HANNIBAL FAMILY FILES


As Hannibal Historian, I have compiled numerous genealogical files on families associated with Hannibal, N. Y.  Basically, these files have been developed as I have done research for people looking for their Hannibal roots.  They are a combination of information I have personally researched and information passed along to me by individuals with whom I have corresponded.  The information in these files consists of vital statistics data plus, in a number of cases, narrative background on the individuals being researched.

To date, I have approximately 70 Hannibal family files in various states of development.  As time permits, some of these files will be added to this Index.  If you are looking for an ancestor not listed here, you may contact me at the address below.

ATTN: Lowell C. Newvine 
Hannibal Historical Society 
        P.O. Box 150 
        Hannibal, NY 13074 

        Or you may prefer to e-mail at: lcnewvine@aol.com


 
INDEX TO HANNIBAL FAMILY FILES




Nicholas Acker

The next three generations provided doctors for the Town of Hannibal. First, there was Dr. William J. Acker, then Dr. Dillon F. Acker and finally Dr. William B. Acker. 

Acker Family Album

 
Descendants of Joseph CARTER

Joseph Carter is another early settler of Hannibal who established his farm near Bethel in the southwest corner of the Hannibal Township.  He arrived shortly after the Sprague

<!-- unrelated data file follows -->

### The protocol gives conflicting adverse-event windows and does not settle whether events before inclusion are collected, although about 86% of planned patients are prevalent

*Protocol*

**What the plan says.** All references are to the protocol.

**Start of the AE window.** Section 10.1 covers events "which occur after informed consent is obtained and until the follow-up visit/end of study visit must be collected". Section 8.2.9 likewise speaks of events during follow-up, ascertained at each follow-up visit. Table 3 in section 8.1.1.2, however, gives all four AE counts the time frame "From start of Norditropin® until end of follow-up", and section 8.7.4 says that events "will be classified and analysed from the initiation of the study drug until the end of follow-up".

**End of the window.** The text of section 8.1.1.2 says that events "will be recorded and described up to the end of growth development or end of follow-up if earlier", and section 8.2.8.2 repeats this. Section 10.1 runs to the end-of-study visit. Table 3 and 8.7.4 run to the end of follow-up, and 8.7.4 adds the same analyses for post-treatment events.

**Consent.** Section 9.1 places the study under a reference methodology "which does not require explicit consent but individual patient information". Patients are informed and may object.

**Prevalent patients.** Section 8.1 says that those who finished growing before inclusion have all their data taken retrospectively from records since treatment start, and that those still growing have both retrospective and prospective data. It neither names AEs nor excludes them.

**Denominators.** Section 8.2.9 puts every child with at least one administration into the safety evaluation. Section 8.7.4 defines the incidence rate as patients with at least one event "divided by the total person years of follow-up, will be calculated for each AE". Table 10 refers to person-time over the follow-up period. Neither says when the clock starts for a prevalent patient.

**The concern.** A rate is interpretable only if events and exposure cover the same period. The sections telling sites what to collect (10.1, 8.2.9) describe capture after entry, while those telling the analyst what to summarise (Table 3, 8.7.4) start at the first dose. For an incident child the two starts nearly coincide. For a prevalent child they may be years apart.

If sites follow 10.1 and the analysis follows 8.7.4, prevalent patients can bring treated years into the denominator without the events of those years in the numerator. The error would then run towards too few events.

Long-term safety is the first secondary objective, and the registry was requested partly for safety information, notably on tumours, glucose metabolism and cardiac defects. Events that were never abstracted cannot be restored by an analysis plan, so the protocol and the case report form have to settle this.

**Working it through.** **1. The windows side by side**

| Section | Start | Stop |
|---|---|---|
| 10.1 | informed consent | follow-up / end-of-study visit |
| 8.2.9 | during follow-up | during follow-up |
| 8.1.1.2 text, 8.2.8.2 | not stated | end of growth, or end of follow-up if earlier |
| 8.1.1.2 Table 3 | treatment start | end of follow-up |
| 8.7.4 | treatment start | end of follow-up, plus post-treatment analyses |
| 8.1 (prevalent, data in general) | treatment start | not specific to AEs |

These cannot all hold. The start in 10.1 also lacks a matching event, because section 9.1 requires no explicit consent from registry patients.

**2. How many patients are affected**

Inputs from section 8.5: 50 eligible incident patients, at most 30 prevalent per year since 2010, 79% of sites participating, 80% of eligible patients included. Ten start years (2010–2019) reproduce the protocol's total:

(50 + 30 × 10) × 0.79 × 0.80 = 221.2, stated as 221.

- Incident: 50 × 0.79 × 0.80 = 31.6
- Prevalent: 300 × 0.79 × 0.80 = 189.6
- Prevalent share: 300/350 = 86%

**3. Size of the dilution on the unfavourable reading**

family, whose genealogy is already on the website.  He generously gave a portion of his land so that a schoolhouse could be built to educate the local children.  As a result, the rural school district was named after him, becoming known as the Carter District. 

Warner Miller, US Senator from 1881 to 1887, was born in a log cabin across the road from the schoolhouse.  The Carter school finally closed its doors in 1944 with Dolly Barrett as the last teacher.

Descendants of Benjamin DeMott

Benjamin was an early settler of the Town of Hannibal and is buried in the Hannibal Village Cemetery.  Later, a number of his descendants moved to Michigan. Parts 1 - 3.

*Graphics Intensive


 
John Draper